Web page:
View Full Version : Education in Finland

June Pelo
23-04-04, 21:52
April 9, 2004

Educators Flocking to Finland, Land of Literate

UUTARILA, Finland - Imagine an educational system where children do not start school until they are 7, where spending is a paltry $5,000 a year per student, where there are no gifted programs and class sizes often approach 30. A prescription for failure, no doubt, in the eyes of many experts, but in this case a description of Finnish schools, which were recently ranked the world's best.

Finland topped a respected international survey last year, coming in first in literacy and placing in the top five in math and science. Ever since, educators from all over the world have thronged to this self-restrained country to deconstruct its school system - "educational pilgrims," the locals call them - and, with luck, take home a sliver of wisdom.

"We are a little bit embarrassed about our success," said Simo Juva, a special government adviser to the Ministry of Education, summing up the typical reaction in Finland, where boasting over accomplishments does not come easily. Perhaps next year, he said, wishfully, Finland will place second or third.

The question on people's minds is obvious: how did Finland, which was hobbled by a deep recession in
the 1990's, manage to outscore 31 other countries, including the United States, in the review by the
Organization of Economic Cooperation and Development last September? The rankings were based on reading, math and science tests given to a sample of 15-year-olds attending both public and private schools. United States students placed in the middle of the pack.

Finland's recipe is both complex and unabashedly basic. It is also similar to that in other Nordic countries. Some of the ingredients can be exported (its flexibility in the classroom, for example) and some cannot (the nation's small, homogenous population and the relative prosperity of most Finns, to name two).

If one trait sets Finland apart from many other countries, it is the quality and social standing of its teachers, said Barry Macgaw, the director for education at the O.E.C.D.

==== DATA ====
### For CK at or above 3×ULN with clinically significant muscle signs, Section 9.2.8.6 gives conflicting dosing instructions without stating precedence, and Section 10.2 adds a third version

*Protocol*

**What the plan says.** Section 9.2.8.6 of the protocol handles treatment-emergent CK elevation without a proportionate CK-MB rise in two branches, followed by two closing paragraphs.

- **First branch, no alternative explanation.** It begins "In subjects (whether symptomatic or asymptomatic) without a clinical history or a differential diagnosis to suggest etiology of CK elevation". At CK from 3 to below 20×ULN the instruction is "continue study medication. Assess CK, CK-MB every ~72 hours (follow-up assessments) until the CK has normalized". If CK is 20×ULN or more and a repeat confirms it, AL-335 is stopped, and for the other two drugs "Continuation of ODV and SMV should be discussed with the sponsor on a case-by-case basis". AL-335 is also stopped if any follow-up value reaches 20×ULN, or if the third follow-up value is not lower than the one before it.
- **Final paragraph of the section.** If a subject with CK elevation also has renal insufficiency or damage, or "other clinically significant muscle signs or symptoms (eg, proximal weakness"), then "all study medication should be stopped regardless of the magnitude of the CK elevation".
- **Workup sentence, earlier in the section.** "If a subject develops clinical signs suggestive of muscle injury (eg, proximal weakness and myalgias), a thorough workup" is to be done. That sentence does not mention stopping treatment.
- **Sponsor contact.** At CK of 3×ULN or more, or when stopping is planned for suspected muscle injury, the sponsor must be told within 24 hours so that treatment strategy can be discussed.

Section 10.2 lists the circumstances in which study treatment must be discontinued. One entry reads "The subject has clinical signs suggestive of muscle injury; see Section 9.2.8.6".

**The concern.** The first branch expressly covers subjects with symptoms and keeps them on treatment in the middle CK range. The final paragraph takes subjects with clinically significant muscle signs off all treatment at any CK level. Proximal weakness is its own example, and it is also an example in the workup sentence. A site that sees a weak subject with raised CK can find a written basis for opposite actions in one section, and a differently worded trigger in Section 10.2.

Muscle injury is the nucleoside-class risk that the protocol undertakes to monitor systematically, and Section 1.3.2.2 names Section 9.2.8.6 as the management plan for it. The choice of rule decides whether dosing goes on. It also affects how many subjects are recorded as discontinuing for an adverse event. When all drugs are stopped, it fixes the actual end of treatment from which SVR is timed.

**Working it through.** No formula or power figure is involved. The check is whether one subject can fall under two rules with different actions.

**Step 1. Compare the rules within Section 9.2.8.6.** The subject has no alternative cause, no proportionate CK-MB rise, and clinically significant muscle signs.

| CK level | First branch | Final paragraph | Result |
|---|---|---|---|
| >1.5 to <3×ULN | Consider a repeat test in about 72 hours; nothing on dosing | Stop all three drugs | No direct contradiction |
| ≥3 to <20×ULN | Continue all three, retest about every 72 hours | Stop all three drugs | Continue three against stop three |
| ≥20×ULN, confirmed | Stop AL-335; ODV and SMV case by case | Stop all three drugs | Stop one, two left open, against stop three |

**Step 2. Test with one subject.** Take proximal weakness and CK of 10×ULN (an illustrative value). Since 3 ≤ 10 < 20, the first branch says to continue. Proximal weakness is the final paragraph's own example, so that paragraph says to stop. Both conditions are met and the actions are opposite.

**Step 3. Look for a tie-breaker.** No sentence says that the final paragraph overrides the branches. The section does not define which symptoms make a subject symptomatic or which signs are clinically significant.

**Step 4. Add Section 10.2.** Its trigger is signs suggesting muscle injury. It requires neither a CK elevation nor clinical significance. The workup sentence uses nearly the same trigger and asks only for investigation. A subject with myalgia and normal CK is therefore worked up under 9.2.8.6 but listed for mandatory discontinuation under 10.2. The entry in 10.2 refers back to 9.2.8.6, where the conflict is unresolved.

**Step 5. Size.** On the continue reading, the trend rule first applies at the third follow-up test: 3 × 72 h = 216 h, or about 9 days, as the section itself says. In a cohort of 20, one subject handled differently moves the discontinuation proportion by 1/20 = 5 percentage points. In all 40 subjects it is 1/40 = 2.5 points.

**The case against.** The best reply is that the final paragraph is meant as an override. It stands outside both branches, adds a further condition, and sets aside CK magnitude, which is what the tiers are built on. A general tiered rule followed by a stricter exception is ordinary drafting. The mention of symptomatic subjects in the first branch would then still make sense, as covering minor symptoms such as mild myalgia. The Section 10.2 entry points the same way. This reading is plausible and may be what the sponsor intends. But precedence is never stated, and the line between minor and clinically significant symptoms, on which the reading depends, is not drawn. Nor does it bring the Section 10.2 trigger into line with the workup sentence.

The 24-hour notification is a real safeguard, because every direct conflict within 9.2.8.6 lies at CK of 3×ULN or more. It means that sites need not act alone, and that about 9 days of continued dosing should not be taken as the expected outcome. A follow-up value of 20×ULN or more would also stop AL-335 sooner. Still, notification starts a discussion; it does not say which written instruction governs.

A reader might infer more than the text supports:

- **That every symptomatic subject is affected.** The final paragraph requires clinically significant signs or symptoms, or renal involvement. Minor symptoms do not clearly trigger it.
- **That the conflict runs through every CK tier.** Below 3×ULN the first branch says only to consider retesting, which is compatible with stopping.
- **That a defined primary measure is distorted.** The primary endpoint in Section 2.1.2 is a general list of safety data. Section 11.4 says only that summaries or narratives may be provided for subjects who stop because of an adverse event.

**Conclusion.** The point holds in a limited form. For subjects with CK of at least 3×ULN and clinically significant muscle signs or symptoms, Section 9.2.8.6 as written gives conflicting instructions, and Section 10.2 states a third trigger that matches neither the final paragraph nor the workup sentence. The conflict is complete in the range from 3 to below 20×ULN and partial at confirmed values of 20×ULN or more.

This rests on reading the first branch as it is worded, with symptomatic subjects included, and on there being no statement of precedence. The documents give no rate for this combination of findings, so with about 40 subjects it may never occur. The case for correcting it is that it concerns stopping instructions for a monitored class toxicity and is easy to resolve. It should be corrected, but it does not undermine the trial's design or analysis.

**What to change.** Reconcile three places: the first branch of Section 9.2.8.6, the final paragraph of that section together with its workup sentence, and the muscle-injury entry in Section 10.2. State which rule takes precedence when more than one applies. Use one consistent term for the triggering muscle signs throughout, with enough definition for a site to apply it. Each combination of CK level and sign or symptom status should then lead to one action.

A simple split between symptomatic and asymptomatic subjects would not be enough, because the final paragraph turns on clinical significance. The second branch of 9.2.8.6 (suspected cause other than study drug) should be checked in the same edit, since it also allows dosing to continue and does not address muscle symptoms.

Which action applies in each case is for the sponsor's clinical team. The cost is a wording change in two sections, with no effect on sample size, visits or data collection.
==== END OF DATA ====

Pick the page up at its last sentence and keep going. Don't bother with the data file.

All teachers in Finland must have at least a master's degree, and while they are no better paid than teachers in other countries, the profession is highly respected. Many more people want to become teachers after graduating from upper schools than universities can actually handle, so the vast majority are turned down.

"Teaching is the No. 1," Outi Pihlman, the English teacher at Suutarila Lower Comprehensive School,
said about a recent survey asking teenagers to name their favorite profession. "At that age, you would think they would want anything but to go back to school."

The Suutarila school - cheerful, well lit, nicely heated - is typical of Finnish "comprehensive schools," which run from first to ninth grade. The students, who number about 500, pad about in their socks. After every 45-minute lesson, they are let loose outside for 15 minutes so they can burn off steam. Others are allowed to practice their music, and they file into classrooms, sling electric guitars across their chests or grab drumsticks and jam.

Children here start school late on the theory that they will learn to love learning through play. Preschool for 6-year-olds is optional, although most attend. And since most women work outside the home in Finland, children usually go to day care after they turn one.

At first, the 7-year-olds lag behind their peers in other countries in reading, but they catch up almost immediately and then excel. Experts cite several reasons: reading to children, telling folk tales and going to the library are activities cherished in Finland. Lastly, children grow up watching television shows and movies (many in English) with subtitles. So they read while they watch TV.

So long as schools stick to the core national curriculum, which lays out goals and subject areas, they are free to teach the way they want. They can choose their textbooks or ditch them altogether, teach indoors or outdoors, cluster children in small or large groups.

While there are no programs for gifted children, teachers are free to devise ways to challenge their smartest students. The smarter students help teach the average students. "Sometimes you learn better that way," said Pirjo Kanno, the principal in Suutarila.

Students must learn two foreign languages - Swedish is required by law, and most also take English. Art, music, physical education, woodwork and textiles (which is mostly sewing and knitting) are obligatory for girls and boys. Hot and healthy school lunches are free. There are also 90 computers scattered about the school, and students are free to attend homework clubs staffed by assistants after school.